We left Chihuahua and traveled to Creel where we spent the night. The Bortheren were interested in the Catholic schools and their curio store established to help the Tarahumara's to sell their artefacts. I aslo showed them the big Baptist boarding school up on the hill in Bocoyna.

Early the next morning we traveled down to Guachochic. There we went to talk to the Branch President of the little Branch of the church. He told us that he knew the men in charge of the Tarahumara projects and would take us to meet them. As we talked to them I noticed that they were rather surley and uncoopertive. I guess they thought that we were there top investigate their projects or something. Finally after explaining why we were there they told us that they were in charge of a project to put tin roofs on some of the Tarahumara homes. The brotheren asked if they would suggest a worthy project for the church to undertake but they did not have any suggestions.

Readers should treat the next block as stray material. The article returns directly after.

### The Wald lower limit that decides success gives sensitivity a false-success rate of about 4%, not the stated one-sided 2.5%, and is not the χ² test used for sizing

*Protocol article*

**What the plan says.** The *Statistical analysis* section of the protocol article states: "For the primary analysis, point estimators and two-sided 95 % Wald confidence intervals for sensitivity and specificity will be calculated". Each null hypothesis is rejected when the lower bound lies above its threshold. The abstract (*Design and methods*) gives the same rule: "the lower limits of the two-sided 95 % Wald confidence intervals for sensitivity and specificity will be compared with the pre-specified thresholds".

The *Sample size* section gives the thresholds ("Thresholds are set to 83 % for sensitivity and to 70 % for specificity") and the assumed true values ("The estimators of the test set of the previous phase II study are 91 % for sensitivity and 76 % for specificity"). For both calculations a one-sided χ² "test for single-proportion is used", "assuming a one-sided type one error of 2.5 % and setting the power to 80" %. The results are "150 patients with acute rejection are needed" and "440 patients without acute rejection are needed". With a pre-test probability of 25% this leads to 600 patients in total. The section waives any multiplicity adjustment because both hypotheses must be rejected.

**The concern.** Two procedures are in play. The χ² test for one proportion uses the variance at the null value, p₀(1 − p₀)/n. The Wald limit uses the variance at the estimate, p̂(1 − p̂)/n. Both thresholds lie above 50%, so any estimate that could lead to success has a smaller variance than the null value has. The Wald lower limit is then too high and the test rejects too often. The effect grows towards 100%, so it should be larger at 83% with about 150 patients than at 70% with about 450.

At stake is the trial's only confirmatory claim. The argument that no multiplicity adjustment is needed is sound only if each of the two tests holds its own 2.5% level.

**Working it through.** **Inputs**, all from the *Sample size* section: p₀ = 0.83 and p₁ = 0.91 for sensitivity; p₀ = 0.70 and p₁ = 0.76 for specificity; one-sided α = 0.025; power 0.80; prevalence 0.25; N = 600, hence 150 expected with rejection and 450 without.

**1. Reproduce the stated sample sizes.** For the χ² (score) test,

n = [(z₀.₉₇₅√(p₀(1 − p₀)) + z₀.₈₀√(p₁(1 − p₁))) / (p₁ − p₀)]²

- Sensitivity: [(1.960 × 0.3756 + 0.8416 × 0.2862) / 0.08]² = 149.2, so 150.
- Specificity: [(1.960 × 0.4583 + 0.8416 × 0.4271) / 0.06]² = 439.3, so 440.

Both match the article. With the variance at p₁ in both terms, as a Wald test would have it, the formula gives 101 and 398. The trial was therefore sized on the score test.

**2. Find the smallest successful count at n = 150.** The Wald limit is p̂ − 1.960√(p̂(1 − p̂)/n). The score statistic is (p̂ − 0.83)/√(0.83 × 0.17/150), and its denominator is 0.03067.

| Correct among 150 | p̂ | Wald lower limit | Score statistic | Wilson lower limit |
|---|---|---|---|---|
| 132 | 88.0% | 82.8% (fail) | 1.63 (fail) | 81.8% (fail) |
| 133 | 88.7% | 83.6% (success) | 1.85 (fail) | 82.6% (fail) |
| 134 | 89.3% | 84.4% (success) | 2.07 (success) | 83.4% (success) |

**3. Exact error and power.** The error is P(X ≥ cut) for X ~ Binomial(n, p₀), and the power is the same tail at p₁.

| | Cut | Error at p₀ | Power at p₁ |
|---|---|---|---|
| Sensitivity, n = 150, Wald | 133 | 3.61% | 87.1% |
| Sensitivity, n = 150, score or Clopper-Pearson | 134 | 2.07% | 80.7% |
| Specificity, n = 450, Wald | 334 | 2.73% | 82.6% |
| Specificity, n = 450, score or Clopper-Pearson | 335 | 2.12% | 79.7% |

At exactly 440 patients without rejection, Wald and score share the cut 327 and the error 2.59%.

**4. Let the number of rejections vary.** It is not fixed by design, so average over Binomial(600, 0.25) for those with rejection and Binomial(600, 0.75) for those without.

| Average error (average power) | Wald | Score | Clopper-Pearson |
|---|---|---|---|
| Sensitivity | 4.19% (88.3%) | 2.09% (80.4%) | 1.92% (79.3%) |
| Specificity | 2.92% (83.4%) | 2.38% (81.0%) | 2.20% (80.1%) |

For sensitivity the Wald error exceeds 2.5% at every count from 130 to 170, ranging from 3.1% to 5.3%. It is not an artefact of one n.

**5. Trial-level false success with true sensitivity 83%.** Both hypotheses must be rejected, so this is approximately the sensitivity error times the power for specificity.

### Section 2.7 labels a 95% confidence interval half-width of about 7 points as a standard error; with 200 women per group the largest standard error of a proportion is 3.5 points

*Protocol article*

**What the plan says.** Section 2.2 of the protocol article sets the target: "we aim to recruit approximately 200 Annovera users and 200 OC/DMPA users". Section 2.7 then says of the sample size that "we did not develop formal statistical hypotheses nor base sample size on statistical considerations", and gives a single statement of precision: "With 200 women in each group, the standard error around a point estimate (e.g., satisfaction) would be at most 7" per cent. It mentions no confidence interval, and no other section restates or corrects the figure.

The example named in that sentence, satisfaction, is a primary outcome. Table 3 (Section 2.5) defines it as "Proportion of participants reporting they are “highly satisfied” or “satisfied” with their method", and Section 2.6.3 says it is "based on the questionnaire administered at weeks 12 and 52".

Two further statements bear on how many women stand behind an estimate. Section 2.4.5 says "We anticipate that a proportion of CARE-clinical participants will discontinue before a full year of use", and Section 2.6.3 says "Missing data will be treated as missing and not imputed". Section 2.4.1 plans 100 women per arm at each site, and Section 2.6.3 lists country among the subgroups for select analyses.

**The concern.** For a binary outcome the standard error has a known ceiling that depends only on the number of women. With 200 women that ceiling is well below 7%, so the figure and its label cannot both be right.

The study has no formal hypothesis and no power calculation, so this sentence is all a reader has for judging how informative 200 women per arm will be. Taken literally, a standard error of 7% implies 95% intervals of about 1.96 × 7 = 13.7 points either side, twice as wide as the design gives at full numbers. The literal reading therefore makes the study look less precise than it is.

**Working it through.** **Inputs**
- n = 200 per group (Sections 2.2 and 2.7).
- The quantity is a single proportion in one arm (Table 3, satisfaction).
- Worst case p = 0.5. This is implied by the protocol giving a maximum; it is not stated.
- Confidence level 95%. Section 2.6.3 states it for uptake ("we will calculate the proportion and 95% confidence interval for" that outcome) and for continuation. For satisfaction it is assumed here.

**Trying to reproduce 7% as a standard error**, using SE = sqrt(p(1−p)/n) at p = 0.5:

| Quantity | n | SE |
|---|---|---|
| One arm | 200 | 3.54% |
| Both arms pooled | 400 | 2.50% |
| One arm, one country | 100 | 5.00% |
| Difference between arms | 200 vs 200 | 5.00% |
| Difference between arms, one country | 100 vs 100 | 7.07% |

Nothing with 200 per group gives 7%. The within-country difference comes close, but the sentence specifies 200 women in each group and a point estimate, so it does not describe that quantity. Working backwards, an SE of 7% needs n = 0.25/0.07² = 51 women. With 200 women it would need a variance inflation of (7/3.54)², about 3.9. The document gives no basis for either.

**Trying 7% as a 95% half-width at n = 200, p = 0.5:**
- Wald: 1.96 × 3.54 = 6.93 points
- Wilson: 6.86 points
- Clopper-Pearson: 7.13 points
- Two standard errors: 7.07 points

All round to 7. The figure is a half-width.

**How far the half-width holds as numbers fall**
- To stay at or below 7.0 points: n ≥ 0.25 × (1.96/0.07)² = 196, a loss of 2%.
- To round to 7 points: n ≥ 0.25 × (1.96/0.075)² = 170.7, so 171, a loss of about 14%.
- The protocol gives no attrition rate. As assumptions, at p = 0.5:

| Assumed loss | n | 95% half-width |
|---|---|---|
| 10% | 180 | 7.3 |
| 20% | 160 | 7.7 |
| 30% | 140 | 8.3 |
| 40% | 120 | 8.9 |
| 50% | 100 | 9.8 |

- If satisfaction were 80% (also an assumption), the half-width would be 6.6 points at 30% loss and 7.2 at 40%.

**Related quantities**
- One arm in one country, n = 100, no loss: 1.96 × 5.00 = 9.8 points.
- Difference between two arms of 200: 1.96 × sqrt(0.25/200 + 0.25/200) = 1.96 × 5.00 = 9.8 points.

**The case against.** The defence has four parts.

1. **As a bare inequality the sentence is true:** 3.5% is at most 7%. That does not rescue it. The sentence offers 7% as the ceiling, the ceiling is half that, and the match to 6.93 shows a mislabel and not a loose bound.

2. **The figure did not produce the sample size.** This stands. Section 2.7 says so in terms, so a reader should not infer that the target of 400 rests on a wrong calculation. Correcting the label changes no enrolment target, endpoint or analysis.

i suggested that we go out to see brother morales who was a Governor of about 300  hundred Tarahumara families. We went out and found brother Morales at his home up in the corn field on the mesa above the canyon. This home was typical of many Tarahumara homes away from home. Many of the people live high in the mountains in the summer and go   down into the canyons where it is warm in the winter. This home was a small room built of of Adobe. about twelve feet square. it was roofed with log shingles that extended in front and back of the adobe to protect the adobe walls. The log shingles were made of pine logs that had been hollowed out into a trough placed side by side with similar logs placed over the cracks makeing a wooden roof of about two feet thick and would take care of all of the rain water that might fall. I noticed this ingenious way of roofing and thought at the time that the roof was not only water proof but cool in the summer and warm in the winter. Inside the room was a bed that took up most of the room. There was a small mud stove with a Comal over it for making tortillas in one corner. There was one chair but no table. We talked with Brother Morales for a while asking him if he had any ideas of what the people here would need as a good comunity project. All he could think of was to urge the Government to increase their alotment of beans and corn because they had not recieved ehough to last the winter.